The role of vascular health on male sexual function
“I’m injecting 150 mg of testosterone cypionate every week. I look muscular. I have lots of energy – so much I actually need to take sleeping pills to wind down at night. So why can’t I get a good erection? What is wrong with me?”
I counsel countless men* with stories like this.
Typically, these fellows come to see me after visiting a “Low T” clinic and trying various hormones and hormone precursors. From testosterone creams to shots, to HCG (human chorionic gonadotropin), to breast cancer drugs and beyond, hormone treatments do indeed help some men with erectile dysfunction – but fewer men than you might think.
Erectile dysfunction (ED, impotence) is a fairly common medical condition, characterized by the inability to achieve and maintain a penile erection firm enough for satisfying sexual intercourse.1
I often explain to my clients with ED that testosterone is just one piece of the puzzle. ED can also be caused by dysfunctions in the nervous system (including mental health), in the adrenal glands, in metabolic function, in B vitamin status, and in endothelial health (the inner lining of the blood vessels). The latter is also known as “endothelial ED,” a commonly overlooked aspect of sexual health – and the focus of this article.
40% of men above the age of 40 are now estimated to have some degree of ED.
Although ED is more common among older men,16 it’s becoming more common among younger men as well: 40% of men above the age of 40 are now estimated to have some degree of ED.13 While an estimated 152 million men worldwide had ED in 1995, that number is expected to swell (no pun intended) to over 320 million people by 2025.17,18 It’s no coincidence that heart disease is also on the rise: ED is often a warning sign of impending cardiovascular disease.
The mechanics of erection
Tumescence (penile erection) relies on proper blood flow. During the male sexual response, blood flow into the penis through the arteries increases, as blood flow out of the penile veins decreases.2,3 This process effectively traps blood in the penis, resulting in an erection.
The issue with ED tends to be with the first part of this process – the delivery of blood into the penis. The integrity of the circulatory system – the system of “highways” by which blood circulates throughout the body – is essential for male sexual performance and satisfaction.4
A key component of a healthy circulatory system lies in an important little gas called nitric oxide.
Nitric oxide gets the blood flowing
Nitric oxide (NO) is a tiny gas molecule found throughout the circulatory system, causing relaxation of the cavernous smooth muscle of the penis as well as vasodilation (widening) of the penile blood vessels. These combined effects allow more blood to pass into the penis, causing a firmer erection.5,6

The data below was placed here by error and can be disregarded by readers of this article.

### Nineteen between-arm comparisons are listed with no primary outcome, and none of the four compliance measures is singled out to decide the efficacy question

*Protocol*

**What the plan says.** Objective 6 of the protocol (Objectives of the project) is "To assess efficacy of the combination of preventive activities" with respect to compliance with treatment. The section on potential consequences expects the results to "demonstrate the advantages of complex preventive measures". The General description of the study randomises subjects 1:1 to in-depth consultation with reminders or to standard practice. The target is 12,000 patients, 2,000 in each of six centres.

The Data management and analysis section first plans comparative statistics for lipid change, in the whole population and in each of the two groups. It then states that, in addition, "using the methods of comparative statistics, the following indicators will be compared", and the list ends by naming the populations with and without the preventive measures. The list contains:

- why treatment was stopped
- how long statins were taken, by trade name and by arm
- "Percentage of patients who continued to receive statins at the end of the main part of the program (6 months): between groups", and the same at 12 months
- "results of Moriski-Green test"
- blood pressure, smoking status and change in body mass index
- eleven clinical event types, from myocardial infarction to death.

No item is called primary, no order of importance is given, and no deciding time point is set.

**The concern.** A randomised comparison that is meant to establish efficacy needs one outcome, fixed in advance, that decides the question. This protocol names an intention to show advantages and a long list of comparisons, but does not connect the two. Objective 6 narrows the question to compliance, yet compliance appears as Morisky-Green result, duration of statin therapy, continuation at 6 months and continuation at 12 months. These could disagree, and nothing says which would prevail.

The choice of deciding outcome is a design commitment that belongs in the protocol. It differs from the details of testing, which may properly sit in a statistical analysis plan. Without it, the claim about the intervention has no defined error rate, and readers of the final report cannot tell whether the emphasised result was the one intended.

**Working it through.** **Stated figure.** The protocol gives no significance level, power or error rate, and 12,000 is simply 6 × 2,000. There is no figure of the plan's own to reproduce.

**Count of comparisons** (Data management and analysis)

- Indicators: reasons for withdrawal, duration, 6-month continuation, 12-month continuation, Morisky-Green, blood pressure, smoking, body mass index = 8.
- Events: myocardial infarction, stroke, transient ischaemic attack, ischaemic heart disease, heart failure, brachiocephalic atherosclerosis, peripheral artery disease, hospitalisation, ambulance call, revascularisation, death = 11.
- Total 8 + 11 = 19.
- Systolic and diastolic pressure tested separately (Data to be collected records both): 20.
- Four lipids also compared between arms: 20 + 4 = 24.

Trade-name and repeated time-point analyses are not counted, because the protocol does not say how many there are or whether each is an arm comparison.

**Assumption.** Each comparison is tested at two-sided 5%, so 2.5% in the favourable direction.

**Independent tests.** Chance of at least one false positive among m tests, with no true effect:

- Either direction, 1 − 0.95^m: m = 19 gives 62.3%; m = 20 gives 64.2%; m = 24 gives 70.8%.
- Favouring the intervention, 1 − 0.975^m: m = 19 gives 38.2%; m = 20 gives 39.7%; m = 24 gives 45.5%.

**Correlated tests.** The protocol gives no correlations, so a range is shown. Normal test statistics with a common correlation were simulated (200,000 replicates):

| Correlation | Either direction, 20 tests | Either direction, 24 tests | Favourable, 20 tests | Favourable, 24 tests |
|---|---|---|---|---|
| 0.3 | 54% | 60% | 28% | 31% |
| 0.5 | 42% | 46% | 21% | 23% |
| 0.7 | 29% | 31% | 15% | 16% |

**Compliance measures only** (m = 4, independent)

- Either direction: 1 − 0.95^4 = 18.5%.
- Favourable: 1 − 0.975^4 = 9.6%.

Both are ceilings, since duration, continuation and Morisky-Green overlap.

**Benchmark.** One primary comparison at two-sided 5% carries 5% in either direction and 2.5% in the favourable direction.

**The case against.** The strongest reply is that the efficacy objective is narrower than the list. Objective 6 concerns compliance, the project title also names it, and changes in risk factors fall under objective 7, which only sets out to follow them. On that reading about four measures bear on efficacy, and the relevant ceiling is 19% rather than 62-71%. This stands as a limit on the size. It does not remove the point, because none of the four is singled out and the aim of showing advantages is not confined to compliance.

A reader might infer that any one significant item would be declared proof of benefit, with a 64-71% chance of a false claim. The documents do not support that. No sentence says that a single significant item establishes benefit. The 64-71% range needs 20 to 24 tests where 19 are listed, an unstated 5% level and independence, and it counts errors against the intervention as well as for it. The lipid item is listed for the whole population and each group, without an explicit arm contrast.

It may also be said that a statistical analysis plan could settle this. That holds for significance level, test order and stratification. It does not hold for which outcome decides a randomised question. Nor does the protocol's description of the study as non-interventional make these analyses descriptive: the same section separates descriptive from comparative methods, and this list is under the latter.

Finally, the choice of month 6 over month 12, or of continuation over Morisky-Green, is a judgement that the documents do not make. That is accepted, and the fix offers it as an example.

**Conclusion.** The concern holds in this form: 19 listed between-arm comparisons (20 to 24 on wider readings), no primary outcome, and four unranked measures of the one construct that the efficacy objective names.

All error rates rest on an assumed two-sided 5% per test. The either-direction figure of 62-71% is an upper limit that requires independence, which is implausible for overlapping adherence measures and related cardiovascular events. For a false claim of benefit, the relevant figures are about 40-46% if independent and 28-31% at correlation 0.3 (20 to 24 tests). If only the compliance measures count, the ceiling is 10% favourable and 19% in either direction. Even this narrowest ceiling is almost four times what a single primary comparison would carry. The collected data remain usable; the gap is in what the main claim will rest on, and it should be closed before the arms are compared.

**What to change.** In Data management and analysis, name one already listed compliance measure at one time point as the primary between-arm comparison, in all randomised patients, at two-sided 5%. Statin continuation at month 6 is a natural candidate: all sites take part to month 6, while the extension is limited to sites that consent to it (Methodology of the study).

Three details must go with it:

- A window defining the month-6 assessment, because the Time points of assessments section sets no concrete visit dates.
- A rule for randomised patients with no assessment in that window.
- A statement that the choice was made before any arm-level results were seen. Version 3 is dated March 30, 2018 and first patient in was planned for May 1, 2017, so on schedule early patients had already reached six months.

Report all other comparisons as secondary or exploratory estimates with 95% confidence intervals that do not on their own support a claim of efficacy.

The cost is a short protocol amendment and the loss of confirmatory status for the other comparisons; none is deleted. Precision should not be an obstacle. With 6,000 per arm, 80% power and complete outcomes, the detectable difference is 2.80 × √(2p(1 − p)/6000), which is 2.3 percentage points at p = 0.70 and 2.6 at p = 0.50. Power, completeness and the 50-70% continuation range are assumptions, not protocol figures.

One of the biggest culprits for compromising NO levels, however, is inflammation – specifically inflammation of the endothelium (lining of the blood vessels).7 Vascular inflammation and the NO deficiency it causes are also to blame for other cardiovascular problems, like angina (chest pain), heart attacks, and strokes.
Erectile dysfunction can be a warning sign of other impending diseases
Even in “well-endowed” fellows, the vessels of the penis are relatively small compared to the arteries in other parts of the body. This makes the penile blood vessels fragile and sensitive to injury. The penis is therefore often the first place in the body to manifest the signs and symptoms of vascular disease.
If left untreated, the vascular inflammation and NO dysfunction associated with endothelial ED may begin to spread to blood vessels in other parts of the body, causing a variety of serious heart problems like angina (chest pain), heart attack, and stroke.8 Men can develop ED before they develop even so much as an elevated blood pressure reading!9 That’s why ED is sometimes referred to as “painless penile angina.”10
ED is a warning sign of poor vascular function and impending cardiovascular disease.
A shocking 70% of men with coronary artery disease (CAD) in one study reported that they had ED long before they developed any symptoms of CAD.11 ED is a warning sign of poor vascular function and impending cardiovascular disease.6,11-13
ED and CAD share many of the same risk factors, including obesity, sedentary lifestyle, smoking, high homocysteine levels, diabetes, high blood pressure, dyslipidemia (high cholesterol), and metabolic syndrome. All of these risk factors are also associated with poor NO activity.6,13-15
Won’t more testosterone help?
Testosterone plays an important role in sexual function via several mechanisms, including the stimulation of NO release,23 but it’s unlikely to control endothelial ED on its own for very long.